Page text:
The statistics about men’s mental health in the U.S. are not encouraging. Mental Health America reports that six million men in the U.S. are affected by depression each year. Four times as many men as women die by suicide annually, with male suicide on the rise since 2000. Yet many men do not seek treatment or recognize the signs of depression.
Gender Norms and Societal Expectations
According to Jason Hunziker, MD, division chief of adult psychiatry at Huntsman Mental Health Institute, there are various reasons men are less likely to recognize and seek treatment for depression. “One factor is related to societal expectations and gender norms that discourage men from expressing vulnerability or sadness,” he says. “Men may feel pressure to be strong, self-reliant, and avoid appearing weak. Consequently, they may downplay their symptoms or attribute them to external factors such as work stress or fatigue.”
Symptoms May Differ from Those of Women
Symptoms among men may be different from those that women often exhibit. “While the core symptoms of depression, such as consistent sadness, loss of interest in activities, and difficulty concentrating, are common to both genders, men may exhibit certain signs that are less typical or less recognized as symptoms of depression,” Hunziker explains.
According to Hunziker, men with depression may be more likely to:
- Be irritable or angry
- Exhibit aggression
- Engage in reckless or risky behavior, such as taking part in dangerous activities or risky sexual behavior
- Misuse substances
- Experience more physical symptoms like headaches, digestive problems, or chronic pain
- Work too much
“Men may also find it harder to acknowledge feelings of sadness, worthlessness, or excessive guilt, which are common symptoms of depression,” Hunziker says. Some men will overwork or throw themselves into their work to distract themselves from their feelings instead of dealing with their depression. They may withdraw from family and friends, choosing to deal with depression on their own.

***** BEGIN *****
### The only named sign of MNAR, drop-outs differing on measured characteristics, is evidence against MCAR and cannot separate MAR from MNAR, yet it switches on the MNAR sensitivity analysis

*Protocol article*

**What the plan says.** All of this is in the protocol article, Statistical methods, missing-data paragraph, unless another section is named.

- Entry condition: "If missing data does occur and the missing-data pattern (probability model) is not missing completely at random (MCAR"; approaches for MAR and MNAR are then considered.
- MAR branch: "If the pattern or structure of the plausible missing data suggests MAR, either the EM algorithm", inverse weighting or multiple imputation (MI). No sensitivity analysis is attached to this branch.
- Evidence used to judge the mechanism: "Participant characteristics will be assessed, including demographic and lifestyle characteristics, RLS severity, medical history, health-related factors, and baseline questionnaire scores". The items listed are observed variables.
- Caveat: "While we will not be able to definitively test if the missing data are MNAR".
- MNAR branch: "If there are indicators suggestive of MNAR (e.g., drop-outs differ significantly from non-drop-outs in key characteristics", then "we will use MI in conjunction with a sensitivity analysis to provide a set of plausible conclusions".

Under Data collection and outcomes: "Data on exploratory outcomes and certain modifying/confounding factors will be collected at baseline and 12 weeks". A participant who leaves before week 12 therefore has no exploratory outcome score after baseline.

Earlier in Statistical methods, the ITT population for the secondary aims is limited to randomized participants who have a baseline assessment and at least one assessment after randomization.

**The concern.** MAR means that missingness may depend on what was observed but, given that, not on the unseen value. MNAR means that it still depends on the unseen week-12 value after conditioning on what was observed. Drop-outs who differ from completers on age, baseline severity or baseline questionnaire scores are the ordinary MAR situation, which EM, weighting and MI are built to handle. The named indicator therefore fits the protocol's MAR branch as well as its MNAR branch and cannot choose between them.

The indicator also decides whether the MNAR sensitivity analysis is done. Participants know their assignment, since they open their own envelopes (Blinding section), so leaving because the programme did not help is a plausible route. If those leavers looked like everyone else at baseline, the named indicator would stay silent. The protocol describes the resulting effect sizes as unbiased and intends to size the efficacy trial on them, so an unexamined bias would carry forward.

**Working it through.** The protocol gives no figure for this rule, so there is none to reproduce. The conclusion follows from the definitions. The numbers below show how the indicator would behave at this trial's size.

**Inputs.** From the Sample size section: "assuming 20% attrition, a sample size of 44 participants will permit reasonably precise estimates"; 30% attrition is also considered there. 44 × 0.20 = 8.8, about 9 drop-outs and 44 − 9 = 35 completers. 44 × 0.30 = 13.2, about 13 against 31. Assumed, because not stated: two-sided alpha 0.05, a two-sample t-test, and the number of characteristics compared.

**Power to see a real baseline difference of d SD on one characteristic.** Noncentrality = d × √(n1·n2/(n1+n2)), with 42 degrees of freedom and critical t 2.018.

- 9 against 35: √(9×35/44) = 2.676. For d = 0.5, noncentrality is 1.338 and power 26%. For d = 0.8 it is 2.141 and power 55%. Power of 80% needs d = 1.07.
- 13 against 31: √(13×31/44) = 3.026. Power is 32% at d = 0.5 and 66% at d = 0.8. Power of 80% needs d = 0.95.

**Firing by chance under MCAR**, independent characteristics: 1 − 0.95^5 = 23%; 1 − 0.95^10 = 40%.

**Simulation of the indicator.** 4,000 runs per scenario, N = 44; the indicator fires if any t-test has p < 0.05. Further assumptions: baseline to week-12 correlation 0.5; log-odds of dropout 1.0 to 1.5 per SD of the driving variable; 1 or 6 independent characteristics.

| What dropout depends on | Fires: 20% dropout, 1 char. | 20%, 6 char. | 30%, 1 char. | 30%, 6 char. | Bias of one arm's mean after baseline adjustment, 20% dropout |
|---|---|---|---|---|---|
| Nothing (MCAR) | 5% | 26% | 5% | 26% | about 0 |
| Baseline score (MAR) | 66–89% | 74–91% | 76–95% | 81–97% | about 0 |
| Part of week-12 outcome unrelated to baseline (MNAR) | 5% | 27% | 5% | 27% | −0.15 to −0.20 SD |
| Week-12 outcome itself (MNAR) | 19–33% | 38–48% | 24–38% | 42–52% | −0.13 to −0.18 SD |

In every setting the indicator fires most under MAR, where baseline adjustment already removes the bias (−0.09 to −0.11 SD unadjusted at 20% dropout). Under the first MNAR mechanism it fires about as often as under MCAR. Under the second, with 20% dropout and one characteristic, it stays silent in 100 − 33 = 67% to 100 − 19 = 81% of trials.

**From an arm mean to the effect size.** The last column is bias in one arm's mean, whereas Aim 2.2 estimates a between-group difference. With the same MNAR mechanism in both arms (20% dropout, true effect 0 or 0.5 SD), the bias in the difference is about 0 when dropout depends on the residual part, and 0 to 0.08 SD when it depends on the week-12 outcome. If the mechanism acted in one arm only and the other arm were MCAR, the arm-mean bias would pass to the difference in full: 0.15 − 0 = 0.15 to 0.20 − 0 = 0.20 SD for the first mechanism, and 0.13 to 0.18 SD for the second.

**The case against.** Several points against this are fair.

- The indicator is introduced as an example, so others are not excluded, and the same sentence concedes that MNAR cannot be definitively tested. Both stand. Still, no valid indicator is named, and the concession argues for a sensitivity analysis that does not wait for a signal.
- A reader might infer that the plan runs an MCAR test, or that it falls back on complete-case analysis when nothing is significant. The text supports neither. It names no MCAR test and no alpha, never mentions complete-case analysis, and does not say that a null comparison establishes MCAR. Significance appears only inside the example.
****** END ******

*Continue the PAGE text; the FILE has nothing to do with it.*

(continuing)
Why Men Need to Pay Attention to Their Health
Considerable research indicates that men between the ages of 18-64 seek mental and physical health care services less often than women. But Hunziker says that focusing on both mental and physical health is crucial for men because the two are interconnected and significantly impact overall well-being.
For example, conditions like heart disease or chronic pain can lead to depression or anxiety due to the stress and lifestyle limitations they impose. Likewise, depression can lead to a lack of motivation to maintain a healthy lifestyle, resulting in poor nutrition, lack of exercise, and other unhealthy behaviors.
Neglecting mental health can have serious consequences, too, including strained relationships, decreased productivity, and a reduced ability to enjoy life. In severe cases, untreated mental health issues can lead to self-harm or suicide. By focusing on mental and physical health, men can improve their quality of life, enhance their overall well-being, and increase longevity.
Ask for Help!
Asking for help, especially regarding mental health, can be challenging but essential in caring for one's well-being. Hunziker has many tips to help men get started on the right path. He suggests that when you reach out for help, you are as specific as possible about what you are experiencing. It can help others direct you to the proper care and resources.
- Reach out to a trusted person. Talk to a close friend, family member, or mentor about what you're experiencing. Share your feelings and concerns openly and honestly. This can be the first step toward seeking help.
- Consult a mental health professional. Seek support from a licensed therapist, counselor, or psychiatrist.
- Utilize helplines, support groups, and community resources. Many helplines and support groups offer anonymous and confidential assistance. They can provide a listening ear, information, and guidance, which can be particularly helpful if you aren’t ready to talk to someone in your personal life.
- Talk to a primary care physician. Your primary care physician can assess your symptoms, provide initial support, and refer you to appropriate mental health professionals.
- Use online resources. Online platforms that provide mental health resources and support—including online therapy and counseling services—can be a good starting point, especially for those who feel uncomfortable seeking help in person.
Two final reminders from Hunziker: Don’t give up if the first person or resource you contact is not helpful, and practice self-compassion!